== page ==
Strategy

Easy SEO Tips for Business Blogging Beginners

April 25, 2014

Search engine optimization (SEO) has been around for a while now, but many still see it as a big, scary, nebulous concept that’s best left to professionals.

While it can certainly be helpful to have someone in-the-know directly tasked with making sure your website ranks well, SEO isn’t really the faceless monster it’s perceived to be. There are plenty of SEO-boosting tricks that are well within the average Joe’s power to execute.

Having a business blog is a hugely beneficial form of SEO in itself. With a blog, you’re putting fresh content out into the world on a regular basis, illustrating your company’s expertise and passion. From an SEO perspective, new content tells search engines that your site is active and, therefore, possibly more relevant than less active sites. This, of course, inspires the search engine (let’s be real: it inspires Google) to suggest your site more frequently in search results.

 

How to Grade Your Blog’s SEO

Before you dive into optimization, it wouldn’t hurt to find out how your business blog is doing on SEO right now. There are plenty of online website analyzers—many of them completely free—that will automatically grade your blog on important SEO factors like load time, social media impact and technical proficiency. And they don’t need any information from you other than your URL.

I like these two the best:

  • Neil Patel’s analyzer at QuickSprout, which gives you an overall letter grade along with an easy-to-digest breakdown of the elements you were scored on. (It also told me that the S&B blog is the 3,973,070th most popular website in the world, should anyone ask.)
  • WooRank, which pulls out the top five optimization tasks you should be focusing on and describes them in plain English. (One caveat: you can only generate one free report per week.)

 

Six Quick Wins for SEO

Site analyzing tools can give you a good starting place for understanding how search engines are seeing your blog, and they can even help drive your improvement efforts. But if the reports make you go a little cross-eyed, here’s a breakdown of six easy SEO boosters you can start implementing on your blog today.

 

1) Use H-tags

These are the formatting codes that make headlines and subheadings bigger than regular text. They make it easy for search engines to find your titles and main points.

On WordPress sites, H-tags are available in a dropdown: Heading 1, Heading 2, Heading 3, etc. In HTML code, they look like this:

For good SEO, you want one H1 tag per page, along with one or more H2, H3 and H4’s.

 

2) Add a sitemap

I know this might sound intimidating already, but stay with me!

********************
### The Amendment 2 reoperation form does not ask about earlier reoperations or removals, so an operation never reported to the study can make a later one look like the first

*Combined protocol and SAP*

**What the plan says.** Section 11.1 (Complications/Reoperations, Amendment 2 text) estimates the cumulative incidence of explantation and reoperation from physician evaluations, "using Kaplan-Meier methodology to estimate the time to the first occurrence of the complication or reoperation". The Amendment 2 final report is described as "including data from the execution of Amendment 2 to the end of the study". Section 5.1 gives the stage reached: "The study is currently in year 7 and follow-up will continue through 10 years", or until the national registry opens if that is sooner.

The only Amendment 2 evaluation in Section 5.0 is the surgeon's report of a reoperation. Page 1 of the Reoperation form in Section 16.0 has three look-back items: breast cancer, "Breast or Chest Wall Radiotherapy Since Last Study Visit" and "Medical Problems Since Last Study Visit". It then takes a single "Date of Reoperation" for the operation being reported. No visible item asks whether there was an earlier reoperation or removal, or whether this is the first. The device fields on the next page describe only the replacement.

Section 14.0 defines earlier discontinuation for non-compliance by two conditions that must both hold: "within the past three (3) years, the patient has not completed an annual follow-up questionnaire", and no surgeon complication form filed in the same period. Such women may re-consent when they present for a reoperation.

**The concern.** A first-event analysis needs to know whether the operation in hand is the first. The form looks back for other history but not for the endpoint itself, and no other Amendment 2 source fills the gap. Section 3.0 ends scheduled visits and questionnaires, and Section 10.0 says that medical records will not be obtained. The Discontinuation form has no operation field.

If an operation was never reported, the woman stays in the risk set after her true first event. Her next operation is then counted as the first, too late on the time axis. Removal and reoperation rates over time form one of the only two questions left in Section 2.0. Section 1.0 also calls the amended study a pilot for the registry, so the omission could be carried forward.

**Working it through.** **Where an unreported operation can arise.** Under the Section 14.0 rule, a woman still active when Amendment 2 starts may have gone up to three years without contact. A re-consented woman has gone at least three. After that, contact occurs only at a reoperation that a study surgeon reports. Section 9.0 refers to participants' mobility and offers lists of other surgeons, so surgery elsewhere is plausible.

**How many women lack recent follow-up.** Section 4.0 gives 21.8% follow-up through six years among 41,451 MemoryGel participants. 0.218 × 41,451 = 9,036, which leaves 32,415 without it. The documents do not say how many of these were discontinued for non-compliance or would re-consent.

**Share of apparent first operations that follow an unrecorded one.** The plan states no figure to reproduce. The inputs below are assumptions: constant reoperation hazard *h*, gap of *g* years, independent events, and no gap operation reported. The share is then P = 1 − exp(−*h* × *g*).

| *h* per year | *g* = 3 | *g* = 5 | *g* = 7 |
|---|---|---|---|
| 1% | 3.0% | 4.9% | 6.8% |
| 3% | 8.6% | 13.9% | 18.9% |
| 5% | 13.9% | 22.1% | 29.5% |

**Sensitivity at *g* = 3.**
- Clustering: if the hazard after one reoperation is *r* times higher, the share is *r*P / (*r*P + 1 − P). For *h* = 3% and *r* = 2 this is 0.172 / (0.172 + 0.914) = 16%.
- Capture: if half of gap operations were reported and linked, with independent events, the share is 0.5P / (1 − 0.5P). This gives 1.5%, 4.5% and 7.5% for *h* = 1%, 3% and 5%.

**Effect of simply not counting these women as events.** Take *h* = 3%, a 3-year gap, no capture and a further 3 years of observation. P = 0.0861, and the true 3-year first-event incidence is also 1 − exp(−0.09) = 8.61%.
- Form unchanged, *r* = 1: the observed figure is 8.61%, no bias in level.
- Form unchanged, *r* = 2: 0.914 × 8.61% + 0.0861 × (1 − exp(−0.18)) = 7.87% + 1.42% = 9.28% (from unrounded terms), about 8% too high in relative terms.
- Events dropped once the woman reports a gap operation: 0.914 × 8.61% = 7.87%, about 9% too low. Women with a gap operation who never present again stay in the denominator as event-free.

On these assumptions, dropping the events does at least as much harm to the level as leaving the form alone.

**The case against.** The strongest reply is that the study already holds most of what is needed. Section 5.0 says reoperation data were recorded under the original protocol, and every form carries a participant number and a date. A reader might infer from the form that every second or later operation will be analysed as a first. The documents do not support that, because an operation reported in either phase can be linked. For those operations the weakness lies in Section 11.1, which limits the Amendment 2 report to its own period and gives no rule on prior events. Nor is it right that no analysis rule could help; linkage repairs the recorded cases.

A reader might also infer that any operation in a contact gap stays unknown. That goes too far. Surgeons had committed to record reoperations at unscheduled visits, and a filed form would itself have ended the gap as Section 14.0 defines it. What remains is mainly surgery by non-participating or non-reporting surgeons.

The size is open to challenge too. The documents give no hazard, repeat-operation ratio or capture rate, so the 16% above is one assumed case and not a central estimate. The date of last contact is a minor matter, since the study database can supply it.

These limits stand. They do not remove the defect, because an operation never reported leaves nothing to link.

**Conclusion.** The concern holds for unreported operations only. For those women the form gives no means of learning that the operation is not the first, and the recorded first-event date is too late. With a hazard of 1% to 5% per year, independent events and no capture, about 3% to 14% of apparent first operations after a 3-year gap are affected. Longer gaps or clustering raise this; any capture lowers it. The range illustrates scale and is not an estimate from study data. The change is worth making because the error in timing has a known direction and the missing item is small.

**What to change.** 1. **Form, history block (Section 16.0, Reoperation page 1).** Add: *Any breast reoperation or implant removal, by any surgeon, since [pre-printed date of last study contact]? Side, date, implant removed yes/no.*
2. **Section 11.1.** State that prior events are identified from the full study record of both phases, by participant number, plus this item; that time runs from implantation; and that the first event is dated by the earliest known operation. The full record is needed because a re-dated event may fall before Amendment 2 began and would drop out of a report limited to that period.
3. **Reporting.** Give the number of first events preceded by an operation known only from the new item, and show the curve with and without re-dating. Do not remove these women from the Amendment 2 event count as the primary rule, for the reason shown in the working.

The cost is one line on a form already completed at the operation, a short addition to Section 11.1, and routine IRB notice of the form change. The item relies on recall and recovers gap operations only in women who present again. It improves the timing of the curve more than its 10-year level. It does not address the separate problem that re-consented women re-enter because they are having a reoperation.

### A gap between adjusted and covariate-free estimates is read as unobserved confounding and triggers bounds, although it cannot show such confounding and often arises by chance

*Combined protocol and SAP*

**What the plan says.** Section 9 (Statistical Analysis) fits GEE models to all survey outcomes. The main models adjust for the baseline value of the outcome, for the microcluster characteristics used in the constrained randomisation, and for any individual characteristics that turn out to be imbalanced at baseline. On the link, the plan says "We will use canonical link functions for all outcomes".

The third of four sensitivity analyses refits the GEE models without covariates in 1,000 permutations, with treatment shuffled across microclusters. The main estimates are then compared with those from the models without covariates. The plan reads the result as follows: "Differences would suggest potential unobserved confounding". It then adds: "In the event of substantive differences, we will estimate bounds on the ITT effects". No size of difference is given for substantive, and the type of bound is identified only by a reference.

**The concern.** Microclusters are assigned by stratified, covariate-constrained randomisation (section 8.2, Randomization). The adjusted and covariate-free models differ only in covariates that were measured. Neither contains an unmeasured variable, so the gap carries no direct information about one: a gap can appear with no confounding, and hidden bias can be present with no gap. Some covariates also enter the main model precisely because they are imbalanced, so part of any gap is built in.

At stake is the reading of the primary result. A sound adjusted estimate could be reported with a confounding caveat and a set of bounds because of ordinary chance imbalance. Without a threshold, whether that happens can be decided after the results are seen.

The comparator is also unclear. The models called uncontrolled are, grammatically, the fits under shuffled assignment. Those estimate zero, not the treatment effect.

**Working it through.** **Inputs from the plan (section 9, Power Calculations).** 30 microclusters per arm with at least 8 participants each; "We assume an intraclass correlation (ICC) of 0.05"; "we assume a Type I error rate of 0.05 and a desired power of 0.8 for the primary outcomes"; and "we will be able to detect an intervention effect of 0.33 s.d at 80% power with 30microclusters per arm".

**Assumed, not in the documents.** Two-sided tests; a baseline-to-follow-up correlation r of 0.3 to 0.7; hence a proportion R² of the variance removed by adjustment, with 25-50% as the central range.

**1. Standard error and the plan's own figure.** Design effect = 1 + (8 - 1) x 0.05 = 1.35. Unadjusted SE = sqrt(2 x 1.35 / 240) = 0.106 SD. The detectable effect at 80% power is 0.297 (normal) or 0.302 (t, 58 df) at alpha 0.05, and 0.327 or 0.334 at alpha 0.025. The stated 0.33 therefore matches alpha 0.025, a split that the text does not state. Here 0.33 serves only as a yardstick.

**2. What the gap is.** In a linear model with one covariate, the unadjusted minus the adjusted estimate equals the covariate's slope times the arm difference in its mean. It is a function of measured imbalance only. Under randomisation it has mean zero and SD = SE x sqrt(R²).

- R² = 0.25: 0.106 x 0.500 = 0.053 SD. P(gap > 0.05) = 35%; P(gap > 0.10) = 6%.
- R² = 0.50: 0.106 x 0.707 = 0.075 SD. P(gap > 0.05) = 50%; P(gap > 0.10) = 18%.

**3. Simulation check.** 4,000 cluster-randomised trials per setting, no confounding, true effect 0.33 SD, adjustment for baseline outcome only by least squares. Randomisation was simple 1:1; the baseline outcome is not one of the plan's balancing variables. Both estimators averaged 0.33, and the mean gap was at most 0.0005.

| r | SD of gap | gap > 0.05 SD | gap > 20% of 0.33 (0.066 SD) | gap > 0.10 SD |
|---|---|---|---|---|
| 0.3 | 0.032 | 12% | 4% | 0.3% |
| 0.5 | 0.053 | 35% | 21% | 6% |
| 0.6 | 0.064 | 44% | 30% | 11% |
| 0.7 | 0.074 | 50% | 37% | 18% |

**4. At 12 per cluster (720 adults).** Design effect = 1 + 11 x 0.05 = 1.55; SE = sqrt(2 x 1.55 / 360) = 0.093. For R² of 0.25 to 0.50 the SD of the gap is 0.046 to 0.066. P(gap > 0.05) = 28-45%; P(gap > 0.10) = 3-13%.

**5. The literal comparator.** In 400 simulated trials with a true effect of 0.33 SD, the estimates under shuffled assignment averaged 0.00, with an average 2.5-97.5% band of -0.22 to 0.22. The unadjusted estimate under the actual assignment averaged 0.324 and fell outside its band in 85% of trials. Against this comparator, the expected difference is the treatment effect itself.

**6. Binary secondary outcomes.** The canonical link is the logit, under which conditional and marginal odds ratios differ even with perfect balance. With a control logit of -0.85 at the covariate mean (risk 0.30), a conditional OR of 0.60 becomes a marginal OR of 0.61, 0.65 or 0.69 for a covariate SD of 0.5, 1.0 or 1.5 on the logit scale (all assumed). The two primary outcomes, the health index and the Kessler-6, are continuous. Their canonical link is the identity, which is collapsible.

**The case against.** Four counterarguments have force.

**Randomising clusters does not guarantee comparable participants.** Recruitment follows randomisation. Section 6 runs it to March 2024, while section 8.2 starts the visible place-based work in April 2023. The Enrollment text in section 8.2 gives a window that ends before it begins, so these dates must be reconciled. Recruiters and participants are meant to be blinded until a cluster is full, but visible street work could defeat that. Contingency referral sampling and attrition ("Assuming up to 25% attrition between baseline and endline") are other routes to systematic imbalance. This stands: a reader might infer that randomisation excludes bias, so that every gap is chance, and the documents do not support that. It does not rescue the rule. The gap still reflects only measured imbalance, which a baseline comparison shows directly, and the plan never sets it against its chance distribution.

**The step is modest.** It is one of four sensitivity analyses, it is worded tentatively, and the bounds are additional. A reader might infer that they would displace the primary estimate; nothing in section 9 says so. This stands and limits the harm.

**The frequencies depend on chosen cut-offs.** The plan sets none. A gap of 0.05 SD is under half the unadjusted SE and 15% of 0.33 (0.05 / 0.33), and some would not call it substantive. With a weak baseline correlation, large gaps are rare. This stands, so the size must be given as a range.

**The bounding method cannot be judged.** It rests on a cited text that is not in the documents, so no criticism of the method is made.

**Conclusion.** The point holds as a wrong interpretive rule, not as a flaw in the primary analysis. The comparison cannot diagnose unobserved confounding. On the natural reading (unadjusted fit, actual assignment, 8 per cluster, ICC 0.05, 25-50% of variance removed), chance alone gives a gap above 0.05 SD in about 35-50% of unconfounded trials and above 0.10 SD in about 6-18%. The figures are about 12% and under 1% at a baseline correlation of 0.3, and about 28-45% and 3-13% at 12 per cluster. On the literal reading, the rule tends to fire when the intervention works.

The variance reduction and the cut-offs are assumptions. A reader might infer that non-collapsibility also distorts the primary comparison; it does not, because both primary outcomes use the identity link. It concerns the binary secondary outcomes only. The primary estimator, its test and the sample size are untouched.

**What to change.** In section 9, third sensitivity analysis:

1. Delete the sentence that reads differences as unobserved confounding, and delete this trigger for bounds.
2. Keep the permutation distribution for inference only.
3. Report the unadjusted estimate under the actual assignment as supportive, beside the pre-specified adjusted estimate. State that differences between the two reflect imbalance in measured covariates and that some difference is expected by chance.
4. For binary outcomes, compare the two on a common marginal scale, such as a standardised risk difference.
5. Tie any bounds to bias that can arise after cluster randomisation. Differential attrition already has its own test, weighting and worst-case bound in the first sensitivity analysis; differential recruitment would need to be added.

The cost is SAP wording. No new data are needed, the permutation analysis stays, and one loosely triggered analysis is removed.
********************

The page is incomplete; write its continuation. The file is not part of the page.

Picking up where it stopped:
A sitemap is a list of all the pages on a website that are accessible to search engine crawlers. It’s important for ensuring that search engines like Google can find all of the content on your site and serve it up in search results. Sitemaps can also give search engines important information about pages’ relative importance to each other and how often they are updated.

The sitemap itself is generated on the backend, in code, and never actually seen by users. But it’s important to make sure your site has one.

To check whether your site has a sitemap, follow the instructions in step three of this article.

If you need to add a sitemap to your site, you can find lots of free automatic sitemap generators online, like this one. For WordPress sites, you can use plugins like this one to both create an original sitemap and to continually update it as new content is added.

 

3) Add meta descriptions

Another intimidating word! Except that it’s not.

A meta description is just the text that appears directly under the main blog post title in search results. If you don’t specify a meta description, search engines will just grab a snippet from the first few sentences of your post. This isn’t ideal for two reasons:

A) Your first sentences probably don’t offer a compact summary of your post, which is what a meta description is intended to do.

B) Search-engine-generated meta descriptions get chopped off at 160 characters, regardless of where that limit falls in a sentence. (Google will stop at the last full word and then insert an ellipsis […]).

At S&B, we use this plugin to help simplify the process of adding meta descriptions to our blog posts. (Bonus: this plugin also automatically creates and updates our sitemap!). The plugin simply adds a bunch of fields to the editing screen at the bottom of every new blog post, one of which is Meta Description, so we remember to fill in the content search engines will be looking for.